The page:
William Strozier Goree
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William Strozier Goree
June 21, 1935 ~ July 22, 2007

PACIFIC GROVE – William S. Goree, age 72, died Sunday July 22, 2007 at his home after a short, courageous battle with anaplastic thyroid cancer.
   World-renowned for his tremendous contribution to the fields of geophysics and cryogenics, he invented and developed magnetometers which revolutionized the area of paleomagnetism.
   Born June 21, 1935 in Birmingham, AL, Bill was one of three sons of Harriet and Clinton Goree. He left high school to enlist in the Army where he was assigned to the Explosive Ordinance Disposal Unit along with his twin brother, Jimmy Goree. Upon leaving the service he enrolled at the University of Florida where he earned three degrees: B.S. in Mechanical Engineering, M.S. in Engineering Mechanics, and Ph.D in Solid State Physics. He moved to California in 1964 to begin his career as Chairman of the Low Temperature Physics Department at Stanford Research Institute. Since 1978, Bill Goree had been designing and producing superconducting rock magnetometers. It had been his great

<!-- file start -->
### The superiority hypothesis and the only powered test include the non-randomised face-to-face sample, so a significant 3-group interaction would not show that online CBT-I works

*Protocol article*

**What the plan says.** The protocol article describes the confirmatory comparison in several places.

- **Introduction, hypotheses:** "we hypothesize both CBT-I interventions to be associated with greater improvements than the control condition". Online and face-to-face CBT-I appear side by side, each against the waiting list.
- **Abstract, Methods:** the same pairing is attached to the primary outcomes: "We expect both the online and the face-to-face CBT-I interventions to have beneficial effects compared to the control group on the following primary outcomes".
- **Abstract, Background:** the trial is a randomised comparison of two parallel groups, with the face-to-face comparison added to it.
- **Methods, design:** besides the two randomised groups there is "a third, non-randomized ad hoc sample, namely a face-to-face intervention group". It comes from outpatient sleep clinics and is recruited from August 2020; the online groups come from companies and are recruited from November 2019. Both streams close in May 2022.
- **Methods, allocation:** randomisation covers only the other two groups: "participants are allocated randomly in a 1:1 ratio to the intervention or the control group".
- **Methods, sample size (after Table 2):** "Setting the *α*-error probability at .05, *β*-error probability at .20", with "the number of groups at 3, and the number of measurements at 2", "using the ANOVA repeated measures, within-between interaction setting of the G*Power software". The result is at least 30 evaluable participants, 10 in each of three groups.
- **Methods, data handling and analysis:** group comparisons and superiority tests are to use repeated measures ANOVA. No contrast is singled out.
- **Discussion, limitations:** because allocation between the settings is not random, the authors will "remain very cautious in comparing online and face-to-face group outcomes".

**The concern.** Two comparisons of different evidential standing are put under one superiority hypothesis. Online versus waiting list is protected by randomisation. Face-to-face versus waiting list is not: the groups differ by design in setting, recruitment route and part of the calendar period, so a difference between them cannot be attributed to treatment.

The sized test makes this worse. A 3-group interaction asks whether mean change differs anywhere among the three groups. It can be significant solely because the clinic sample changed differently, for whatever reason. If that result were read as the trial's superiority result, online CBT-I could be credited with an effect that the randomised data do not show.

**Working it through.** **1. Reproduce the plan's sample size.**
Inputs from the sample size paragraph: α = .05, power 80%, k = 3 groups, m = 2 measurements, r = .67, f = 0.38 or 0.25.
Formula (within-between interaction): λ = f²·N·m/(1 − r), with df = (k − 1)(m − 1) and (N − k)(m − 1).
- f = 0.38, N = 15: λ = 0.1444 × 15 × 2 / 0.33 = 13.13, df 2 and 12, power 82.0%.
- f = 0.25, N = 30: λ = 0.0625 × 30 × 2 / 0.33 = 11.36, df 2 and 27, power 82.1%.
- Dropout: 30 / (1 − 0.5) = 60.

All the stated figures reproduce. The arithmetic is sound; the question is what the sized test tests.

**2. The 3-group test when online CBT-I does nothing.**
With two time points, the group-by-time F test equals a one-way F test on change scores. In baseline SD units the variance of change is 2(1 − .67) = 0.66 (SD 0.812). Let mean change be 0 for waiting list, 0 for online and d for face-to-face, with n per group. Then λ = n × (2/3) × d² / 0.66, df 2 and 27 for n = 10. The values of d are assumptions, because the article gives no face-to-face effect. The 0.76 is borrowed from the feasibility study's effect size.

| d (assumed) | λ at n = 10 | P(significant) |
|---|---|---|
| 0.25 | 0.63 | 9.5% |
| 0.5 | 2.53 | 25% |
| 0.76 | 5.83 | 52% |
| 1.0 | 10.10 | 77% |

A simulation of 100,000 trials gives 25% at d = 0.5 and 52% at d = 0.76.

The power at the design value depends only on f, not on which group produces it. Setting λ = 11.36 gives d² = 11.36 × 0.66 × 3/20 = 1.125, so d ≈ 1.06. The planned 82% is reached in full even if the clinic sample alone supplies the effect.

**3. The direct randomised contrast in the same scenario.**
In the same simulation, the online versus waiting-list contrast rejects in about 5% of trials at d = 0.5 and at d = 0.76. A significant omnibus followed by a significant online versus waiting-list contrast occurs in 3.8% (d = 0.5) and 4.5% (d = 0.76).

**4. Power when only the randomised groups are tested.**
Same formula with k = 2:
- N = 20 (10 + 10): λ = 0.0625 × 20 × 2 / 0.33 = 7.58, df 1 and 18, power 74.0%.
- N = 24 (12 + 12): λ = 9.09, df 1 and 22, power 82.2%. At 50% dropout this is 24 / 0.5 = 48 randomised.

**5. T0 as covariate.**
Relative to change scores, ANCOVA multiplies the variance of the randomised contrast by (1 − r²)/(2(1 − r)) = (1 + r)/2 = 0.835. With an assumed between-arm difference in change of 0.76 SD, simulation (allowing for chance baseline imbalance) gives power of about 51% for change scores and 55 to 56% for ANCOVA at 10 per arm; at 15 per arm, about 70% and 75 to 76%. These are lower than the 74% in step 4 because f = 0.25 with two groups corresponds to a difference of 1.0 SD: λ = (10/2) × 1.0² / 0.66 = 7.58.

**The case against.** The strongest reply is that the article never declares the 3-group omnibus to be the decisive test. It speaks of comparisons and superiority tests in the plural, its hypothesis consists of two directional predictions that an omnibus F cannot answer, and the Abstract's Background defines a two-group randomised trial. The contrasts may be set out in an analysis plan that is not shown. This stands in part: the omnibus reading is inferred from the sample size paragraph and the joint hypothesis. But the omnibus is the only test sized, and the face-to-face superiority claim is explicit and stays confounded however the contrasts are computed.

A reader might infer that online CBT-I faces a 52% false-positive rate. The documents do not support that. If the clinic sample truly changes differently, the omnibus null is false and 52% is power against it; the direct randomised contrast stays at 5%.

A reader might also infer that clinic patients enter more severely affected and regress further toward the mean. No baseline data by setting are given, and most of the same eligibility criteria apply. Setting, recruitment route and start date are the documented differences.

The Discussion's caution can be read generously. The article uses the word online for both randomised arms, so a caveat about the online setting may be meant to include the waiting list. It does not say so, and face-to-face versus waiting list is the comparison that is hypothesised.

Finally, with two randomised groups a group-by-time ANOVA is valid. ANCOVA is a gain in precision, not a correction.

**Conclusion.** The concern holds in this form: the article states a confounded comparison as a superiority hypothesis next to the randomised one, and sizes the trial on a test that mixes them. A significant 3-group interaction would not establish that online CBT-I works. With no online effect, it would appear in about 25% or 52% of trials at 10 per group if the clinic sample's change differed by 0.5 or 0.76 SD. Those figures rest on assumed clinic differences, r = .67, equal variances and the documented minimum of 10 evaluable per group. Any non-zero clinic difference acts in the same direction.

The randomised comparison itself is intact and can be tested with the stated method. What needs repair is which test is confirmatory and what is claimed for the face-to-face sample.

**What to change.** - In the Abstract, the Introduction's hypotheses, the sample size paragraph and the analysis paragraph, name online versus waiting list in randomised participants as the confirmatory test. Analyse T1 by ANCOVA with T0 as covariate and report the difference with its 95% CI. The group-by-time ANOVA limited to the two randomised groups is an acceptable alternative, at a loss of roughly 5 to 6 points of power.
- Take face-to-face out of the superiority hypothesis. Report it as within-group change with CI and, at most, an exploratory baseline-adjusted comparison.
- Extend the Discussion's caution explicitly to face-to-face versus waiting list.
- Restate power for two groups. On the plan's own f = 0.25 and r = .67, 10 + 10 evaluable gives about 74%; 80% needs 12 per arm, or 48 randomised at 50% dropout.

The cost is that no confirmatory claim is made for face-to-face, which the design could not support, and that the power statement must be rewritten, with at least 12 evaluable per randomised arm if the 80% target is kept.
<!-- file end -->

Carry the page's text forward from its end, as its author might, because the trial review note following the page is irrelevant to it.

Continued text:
pleasure and life's achievement to provide these to the geophysics and paleomagnetic community.
   He is survived by his wife of 32 years, Lynn Goree; brother, James Goree; son, Charles Hornisher; daughters, Lauren Keaton and Dana McClain; grandchildren, John Pichotto, Zachary and Scarlet Keaton.
   A memorial service will be held at the Mayflower Church, Pacific Grove, on Sunday, July 29, 2007at 4:00 p.m.
   Memorial contributions may be made to the Comprehensive Cancer Center at Community Hospital of the Monterey Peninsula, P.O. Box HH, Monterey, CA 93940.

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Published in Monterey Herald on Jul. 27, 2007.